Mitochondrial respiratory chain is the main site of ROS production, especially at the level of NADH dehydrogenase and COX complexes (48). In our study, we found a moderate increase in NADH dehydrogenase activity in tissues of STZ-treated rats. A decrease in the terminal COX activity was also seen in diabetic rats. An increase in NADH dehydrogenase and a decrease in COX activities may promote leakage of electrons from the mitochondrial inner membrane-associated electron transport complexes contributing to the increased mitochondrial ROS production in tissues from STZ-treated rats.

Previous studies from our laboratory showed that mitochondrial-targeted, hyperphosphorylated CYP2E1 exhibits a preference for the mitochondrial electron transfer proteins, Adx and Adx reductase (Adr), for activity. We also showed that a peptide designated as MT2 peptide (36), corresponding to the Adx-interacting domain of CYPMT2 (truncated CYP1A1), effectively inhibited mitochondrial CYP2E1-dependent DMNA activity. In the present study, we investigated the role of mitochondrial CYP2E1 in ROS production by transient transfection of CYP2E1 cDNA in COS cells. Our results showed that an increased mitochondrial accumulation of CYP2E1 was accompanied by an increase in mitochondrial ROS production, increased LPO, and alterations in subcellular GSH metabolism. A preferential accumulation of CYP2E1 in mitochondria was also accompanied by a lower COX activity and increased 4-HNE metabolism indicated by increased GST A4-4 level. An important observation of this study relates to the vastly reduced level of ROS production in mitochondrial isolates from CYP2E1 transfected cells by incubation with wild-type MT2 peptide, which selectively interferes with CYP interaction with Adx. These results suggest that disruption of electron flow from Adx to CYP2E1 causes a vastly reduced ROS production. Our results therefore provide a direct role for mitochondrial CYP2E1 in ROS production. Since increased mitochondrial accumulation of CYP2E1 in transfected cells also caused a steady and continuous inhibition of COX activity, we hypothesize that mitochondrial CYP2E1 is probably the important initial contributor of mitochondrially generated ROS that subsequently causes altered electron transfer chain activity.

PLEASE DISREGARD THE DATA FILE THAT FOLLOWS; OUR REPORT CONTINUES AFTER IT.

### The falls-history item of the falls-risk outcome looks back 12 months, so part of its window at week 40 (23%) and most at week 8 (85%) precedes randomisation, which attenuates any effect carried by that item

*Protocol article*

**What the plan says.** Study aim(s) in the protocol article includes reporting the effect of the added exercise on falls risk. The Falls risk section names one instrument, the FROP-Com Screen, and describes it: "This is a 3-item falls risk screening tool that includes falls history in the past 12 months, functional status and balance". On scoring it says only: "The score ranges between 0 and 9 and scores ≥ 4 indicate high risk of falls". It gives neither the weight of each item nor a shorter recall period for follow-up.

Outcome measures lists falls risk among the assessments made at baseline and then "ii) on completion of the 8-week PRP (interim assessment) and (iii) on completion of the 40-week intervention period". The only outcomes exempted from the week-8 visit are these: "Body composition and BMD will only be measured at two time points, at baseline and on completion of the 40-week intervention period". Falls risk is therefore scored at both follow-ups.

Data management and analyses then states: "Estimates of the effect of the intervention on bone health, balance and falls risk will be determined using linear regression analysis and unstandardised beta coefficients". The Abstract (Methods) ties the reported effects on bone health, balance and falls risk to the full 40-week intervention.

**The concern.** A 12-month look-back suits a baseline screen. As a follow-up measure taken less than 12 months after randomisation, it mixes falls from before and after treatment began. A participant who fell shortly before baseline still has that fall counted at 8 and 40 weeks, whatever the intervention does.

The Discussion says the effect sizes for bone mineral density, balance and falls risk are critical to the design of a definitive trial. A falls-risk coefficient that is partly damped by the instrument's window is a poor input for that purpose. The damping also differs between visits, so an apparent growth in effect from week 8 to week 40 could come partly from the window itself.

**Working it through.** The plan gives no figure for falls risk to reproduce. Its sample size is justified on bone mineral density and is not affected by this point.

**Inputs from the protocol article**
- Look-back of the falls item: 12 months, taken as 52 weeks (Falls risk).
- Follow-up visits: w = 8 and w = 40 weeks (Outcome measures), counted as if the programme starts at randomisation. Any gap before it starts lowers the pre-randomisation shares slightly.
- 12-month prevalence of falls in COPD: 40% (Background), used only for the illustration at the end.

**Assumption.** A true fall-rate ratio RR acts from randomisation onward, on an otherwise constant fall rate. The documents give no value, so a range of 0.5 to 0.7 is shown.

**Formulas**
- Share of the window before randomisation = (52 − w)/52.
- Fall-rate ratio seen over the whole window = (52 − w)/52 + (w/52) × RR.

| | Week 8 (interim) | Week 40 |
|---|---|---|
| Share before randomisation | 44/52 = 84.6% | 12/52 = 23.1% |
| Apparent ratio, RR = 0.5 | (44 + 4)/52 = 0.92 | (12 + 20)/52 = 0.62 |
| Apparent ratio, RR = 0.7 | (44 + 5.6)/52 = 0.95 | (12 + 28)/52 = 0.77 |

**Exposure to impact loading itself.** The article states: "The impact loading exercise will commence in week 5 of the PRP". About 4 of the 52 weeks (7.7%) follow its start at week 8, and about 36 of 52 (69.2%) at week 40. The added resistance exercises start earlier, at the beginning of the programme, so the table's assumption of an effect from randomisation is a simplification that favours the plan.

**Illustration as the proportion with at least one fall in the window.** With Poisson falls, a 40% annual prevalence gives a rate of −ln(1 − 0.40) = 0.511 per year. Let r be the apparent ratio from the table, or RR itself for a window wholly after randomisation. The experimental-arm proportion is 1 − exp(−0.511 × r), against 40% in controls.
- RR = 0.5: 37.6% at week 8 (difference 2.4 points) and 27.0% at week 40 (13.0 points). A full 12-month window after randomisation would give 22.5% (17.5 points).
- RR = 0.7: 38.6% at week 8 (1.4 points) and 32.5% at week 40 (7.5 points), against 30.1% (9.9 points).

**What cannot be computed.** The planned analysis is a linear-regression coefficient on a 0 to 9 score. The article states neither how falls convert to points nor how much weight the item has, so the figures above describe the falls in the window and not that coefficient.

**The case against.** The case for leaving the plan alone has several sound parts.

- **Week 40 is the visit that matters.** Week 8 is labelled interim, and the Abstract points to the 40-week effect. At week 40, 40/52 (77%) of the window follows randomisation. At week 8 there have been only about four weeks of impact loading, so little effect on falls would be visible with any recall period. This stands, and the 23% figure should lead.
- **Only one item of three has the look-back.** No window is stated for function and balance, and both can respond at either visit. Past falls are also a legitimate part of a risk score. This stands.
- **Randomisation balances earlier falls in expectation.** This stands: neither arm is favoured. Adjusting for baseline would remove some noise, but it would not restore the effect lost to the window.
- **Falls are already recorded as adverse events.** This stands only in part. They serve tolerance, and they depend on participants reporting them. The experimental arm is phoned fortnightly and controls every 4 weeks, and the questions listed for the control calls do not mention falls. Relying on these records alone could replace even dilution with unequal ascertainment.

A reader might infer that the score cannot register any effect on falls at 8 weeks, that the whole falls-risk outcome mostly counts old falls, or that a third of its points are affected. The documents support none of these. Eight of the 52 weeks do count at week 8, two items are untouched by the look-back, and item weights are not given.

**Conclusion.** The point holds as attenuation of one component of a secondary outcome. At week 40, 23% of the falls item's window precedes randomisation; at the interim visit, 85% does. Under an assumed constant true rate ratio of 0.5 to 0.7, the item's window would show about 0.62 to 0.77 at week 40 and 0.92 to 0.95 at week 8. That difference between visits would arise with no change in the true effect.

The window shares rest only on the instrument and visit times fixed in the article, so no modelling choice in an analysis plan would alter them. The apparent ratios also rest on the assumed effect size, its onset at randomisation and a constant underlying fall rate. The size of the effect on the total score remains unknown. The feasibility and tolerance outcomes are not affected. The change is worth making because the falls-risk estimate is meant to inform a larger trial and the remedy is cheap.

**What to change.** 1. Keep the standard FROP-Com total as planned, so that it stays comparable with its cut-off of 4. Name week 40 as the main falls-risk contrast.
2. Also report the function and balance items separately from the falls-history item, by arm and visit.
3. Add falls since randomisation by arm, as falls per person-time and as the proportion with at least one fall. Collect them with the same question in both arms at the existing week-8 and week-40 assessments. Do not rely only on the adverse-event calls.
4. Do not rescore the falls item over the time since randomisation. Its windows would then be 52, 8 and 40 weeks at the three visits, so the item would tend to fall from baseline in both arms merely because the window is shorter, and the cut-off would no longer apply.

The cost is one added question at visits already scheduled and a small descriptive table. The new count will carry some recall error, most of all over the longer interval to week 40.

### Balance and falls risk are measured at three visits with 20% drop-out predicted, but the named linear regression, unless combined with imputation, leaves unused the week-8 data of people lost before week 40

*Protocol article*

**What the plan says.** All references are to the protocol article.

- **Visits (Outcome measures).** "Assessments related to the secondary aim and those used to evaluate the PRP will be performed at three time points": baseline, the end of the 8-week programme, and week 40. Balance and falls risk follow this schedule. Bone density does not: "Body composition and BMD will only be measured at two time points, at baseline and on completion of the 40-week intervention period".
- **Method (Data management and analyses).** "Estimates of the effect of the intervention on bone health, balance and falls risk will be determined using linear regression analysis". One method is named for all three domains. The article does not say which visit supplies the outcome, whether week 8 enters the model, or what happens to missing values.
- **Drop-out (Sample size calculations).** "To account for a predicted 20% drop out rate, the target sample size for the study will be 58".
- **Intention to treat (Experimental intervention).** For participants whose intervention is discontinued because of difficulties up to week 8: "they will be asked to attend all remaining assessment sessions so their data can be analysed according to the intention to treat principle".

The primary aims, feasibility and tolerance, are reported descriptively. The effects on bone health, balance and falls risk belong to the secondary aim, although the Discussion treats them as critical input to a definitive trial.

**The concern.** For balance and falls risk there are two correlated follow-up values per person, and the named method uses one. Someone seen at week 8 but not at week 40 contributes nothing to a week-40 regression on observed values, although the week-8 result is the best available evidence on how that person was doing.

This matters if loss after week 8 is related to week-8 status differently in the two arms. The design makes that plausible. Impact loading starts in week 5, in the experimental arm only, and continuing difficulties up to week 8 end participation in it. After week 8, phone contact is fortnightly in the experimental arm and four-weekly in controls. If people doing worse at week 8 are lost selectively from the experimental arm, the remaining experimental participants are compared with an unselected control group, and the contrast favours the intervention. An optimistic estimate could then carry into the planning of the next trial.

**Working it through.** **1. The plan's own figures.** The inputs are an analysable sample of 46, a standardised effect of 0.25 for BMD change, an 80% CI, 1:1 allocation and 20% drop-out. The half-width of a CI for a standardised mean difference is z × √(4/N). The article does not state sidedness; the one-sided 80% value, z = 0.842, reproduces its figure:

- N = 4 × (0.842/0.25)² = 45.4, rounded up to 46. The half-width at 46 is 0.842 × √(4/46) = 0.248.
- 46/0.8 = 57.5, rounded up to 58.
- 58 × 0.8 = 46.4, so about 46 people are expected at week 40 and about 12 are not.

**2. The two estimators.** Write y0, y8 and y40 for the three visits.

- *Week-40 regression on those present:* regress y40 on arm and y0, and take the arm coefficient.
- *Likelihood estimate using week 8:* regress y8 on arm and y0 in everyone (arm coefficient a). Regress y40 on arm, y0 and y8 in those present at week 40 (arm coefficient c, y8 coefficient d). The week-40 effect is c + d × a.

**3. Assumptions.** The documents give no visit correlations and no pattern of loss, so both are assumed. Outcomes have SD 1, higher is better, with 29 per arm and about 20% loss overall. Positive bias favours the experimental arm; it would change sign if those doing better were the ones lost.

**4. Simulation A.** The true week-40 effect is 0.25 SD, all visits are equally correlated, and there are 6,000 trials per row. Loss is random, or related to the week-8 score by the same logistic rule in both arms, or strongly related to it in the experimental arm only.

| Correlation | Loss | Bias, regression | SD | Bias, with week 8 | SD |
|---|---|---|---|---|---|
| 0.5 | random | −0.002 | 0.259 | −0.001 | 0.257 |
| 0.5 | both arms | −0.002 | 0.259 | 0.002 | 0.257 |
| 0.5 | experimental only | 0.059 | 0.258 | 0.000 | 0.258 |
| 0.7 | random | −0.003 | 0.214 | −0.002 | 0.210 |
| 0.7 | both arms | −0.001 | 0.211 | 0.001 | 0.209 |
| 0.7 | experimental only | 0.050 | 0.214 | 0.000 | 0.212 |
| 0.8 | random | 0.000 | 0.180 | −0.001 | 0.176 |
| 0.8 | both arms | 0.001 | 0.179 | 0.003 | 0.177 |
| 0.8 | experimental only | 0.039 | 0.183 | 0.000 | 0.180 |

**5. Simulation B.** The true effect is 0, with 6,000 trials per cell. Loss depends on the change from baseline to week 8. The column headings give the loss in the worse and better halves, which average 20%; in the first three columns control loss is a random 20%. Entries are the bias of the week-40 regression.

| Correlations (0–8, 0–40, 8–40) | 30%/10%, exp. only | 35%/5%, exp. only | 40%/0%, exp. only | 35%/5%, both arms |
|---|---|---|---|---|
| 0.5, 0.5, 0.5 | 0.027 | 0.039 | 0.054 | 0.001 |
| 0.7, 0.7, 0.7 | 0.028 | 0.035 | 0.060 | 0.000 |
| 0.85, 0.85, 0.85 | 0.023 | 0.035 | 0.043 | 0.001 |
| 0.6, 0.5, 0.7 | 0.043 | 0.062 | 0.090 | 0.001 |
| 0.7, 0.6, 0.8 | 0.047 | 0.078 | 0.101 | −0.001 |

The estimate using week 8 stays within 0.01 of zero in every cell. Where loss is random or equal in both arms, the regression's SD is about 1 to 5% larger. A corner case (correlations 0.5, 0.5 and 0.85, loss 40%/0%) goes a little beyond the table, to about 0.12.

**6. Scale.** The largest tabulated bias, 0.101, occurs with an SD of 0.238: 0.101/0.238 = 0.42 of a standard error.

In summary, we provide evidence for increased mitochondrial oxidative stress in STZ-treated diabetic rat tissues. The extent of increase in stress, steady-state levels of CYP2E1, and activation of GSH-dependent oxidant metabolism are differentially affected in different tissues. These results provide insight for controlling or preventing oxidative injury in different target tissues during diabetes.

FIG. 1.

ROS production and lipid peroxidation in STZ-induced diabetic rat tissues. Mitochondria (50 μg) and microsomes (100 μg) from the pancreas, kidney, liver, and brain tissues from control and diabetic rats (pooled from two to three rats each) were taken for NAD(P)H oxidase-dependent ROS production (A) by lucigenin-induced chemiluminescence, as described in research design and methods. The values are mean ± SE of three different groups of control and experimental animals, assayed in duplicate. NADPH-dependent LPO (B) was measured as TBARS, using MDA formation as described before. The values are the mean ± SE of duplicate assays run with three different experiment groups, as in A. *P < 0.05.

FIG. 1.

ROS production and lipid peroxidation in STZ-induced diabetic rat tissues. Mitochondria (50 μg) and microsomes (100 μg) from the pancreas, kidney, liver, and brain tissues from control and diabetic rats (pooled from two to three rats each) were taken for NAD(P)H oxidase-dependent ROS production (A) by lucigenin-induced chemiluminescence, as described in research design and methods. The values are mean ± SE of three different groups of control and experimental animals, assayed in duplicate. NADPH-dependent LPO (B) was measured as TBARS, using MDA formation as described before. The values are the mean ± SE of duplicate assays run with three different experiment groups, as in A. *P < 0.05.